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France’s former President Sarkozy appears in court on corruption charges

Former French President Nicolas Sarkozy waves as he leaves the court room during a break of his trial for attempted bribery of a judge, in Paris, November 23, 2020. (Photo by AFP)

Former French President Nicolas Sarkozy has gone on trial on charges of corruption and influence peddling, becoming the first ex-president in France to appear in the dock.

Sarkozy, who led France from 2007 to 2012, attended the court in the capital Paris on Monday but declined to make any statement to reporters.

The former president stood trial for trying to bribe a magistrate in return for information about an investigation into his party finances 13 years ago.

Prosecutors said Sarkozy and his then-lawyer Thierry Herzog promised former senior judge Gilbert Azibert a prestigious job in Monaco in exchange for inside information on an inquiry into claims he had accepted illicit payments during his 2007 presidential campaign.

The bribery inquiry saw Sarkozy become the first former president that was apprehended for questioning after the investigation was launched in 2014.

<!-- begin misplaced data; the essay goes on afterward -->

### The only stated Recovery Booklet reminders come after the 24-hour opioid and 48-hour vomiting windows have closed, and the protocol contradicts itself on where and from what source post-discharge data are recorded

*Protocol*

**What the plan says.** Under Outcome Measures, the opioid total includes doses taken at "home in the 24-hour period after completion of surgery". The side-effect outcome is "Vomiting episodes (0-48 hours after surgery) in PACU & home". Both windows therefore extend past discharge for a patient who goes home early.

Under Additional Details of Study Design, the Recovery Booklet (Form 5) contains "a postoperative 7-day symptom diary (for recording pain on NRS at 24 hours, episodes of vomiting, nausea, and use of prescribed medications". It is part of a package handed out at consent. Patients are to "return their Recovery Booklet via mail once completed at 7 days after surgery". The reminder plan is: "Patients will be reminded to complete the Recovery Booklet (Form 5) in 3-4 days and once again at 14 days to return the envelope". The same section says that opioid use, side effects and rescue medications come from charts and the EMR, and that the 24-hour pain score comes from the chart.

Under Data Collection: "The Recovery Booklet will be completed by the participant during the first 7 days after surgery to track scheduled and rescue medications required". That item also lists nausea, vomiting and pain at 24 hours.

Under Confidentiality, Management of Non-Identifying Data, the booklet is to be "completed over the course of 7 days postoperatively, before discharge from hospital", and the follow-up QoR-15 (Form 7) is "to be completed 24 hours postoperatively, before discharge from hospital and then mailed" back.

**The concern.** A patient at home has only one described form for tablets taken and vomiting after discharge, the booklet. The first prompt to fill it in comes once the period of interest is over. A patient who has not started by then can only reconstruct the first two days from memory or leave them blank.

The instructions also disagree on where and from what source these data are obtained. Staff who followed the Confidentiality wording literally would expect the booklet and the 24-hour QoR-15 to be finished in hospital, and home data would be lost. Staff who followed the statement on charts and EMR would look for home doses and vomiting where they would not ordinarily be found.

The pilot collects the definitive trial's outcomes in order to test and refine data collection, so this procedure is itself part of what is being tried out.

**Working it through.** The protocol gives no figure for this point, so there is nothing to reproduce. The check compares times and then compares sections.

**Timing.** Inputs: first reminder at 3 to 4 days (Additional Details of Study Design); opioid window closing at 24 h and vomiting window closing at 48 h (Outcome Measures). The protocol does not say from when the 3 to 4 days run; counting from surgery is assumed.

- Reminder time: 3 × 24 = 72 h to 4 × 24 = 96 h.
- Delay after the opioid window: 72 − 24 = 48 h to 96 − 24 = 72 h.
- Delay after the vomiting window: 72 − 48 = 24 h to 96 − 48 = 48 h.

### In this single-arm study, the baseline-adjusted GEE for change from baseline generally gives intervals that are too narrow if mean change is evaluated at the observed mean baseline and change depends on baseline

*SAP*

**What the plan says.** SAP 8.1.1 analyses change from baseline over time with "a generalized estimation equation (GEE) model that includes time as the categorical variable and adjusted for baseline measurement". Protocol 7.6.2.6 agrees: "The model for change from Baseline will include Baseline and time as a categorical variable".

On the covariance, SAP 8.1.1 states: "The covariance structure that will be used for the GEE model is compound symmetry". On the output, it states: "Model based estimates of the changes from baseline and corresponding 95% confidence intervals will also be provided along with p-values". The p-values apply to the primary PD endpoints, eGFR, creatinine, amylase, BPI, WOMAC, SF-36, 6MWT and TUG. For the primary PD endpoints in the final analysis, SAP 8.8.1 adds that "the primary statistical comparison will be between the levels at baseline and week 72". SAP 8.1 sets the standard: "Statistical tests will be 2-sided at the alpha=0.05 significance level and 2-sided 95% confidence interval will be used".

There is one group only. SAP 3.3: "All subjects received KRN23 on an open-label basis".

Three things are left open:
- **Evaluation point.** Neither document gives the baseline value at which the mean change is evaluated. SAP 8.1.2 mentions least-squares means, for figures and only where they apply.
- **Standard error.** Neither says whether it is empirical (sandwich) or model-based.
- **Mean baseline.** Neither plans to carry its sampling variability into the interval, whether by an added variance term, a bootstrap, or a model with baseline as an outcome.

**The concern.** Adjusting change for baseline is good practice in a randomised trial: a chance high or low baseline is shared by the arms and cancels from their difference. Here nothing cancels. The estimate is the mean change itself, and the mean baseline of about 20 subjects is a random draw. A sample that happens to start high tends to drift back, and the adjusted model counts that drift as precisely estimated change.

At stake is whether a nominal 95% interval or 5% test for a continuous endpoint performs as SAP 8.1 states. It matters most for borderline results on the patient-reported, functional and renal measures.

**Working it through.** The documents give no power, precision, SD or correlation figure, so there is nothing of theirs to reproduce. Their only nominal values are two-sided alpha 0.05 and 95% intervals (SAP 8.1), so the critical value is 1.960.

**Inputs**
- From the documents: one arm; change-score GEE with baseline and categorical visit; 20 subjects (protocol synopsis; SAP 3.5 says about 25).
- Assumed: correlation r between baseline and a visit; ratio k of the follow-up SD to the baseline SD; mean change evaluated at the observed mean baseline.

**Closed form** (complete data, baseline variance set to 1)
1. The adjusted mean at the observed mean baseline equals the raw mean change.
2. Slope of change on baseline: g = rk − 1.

Denouncing the case as "a scandal that will go down in history," the French ex-president fought furiously to have the case thrown out but failed.

Sarkozy’s court hearings have so far been disrupted due to the coronavirus pandemic and Azibert, a key figure in the case, has not appeared in court due to a high risk of contracting COVID-19 given his long-term heart condition.

French media said legal proceedings would be adjourned on Monday as the 74-year-old former senior judge has to undergo a medical check, and that the trial is set to last until December 10.

Sarkozy’s case is known as the "wiretapping case" in France because phone calls between him and his then-lawyer were tapped in 2014, in which Sarkozy used the alias "Paul Bismuth" and they discussed Azibert.

During their discussions, French media reported that the ex-president had been heard telling Herzog, "I'll get him promoted, I'll help him."

Sarkozy denied any wrongdoing, also underlining that Azibert did not get the Monaco position.

Charged with bribery and influence peddling, Sarkozy risks a prison sentence of up to 10 years and a fine of $1.2 million.

Herzog faces the same charges and a further allegation of violating professional secrecy.

In a separate case, Sarkozy is also scheduled to be tried on March 17, 2021, over accusations of having fraudulently overspent in his 2012 presidential campaign.

His re-election bid fell through at that time.

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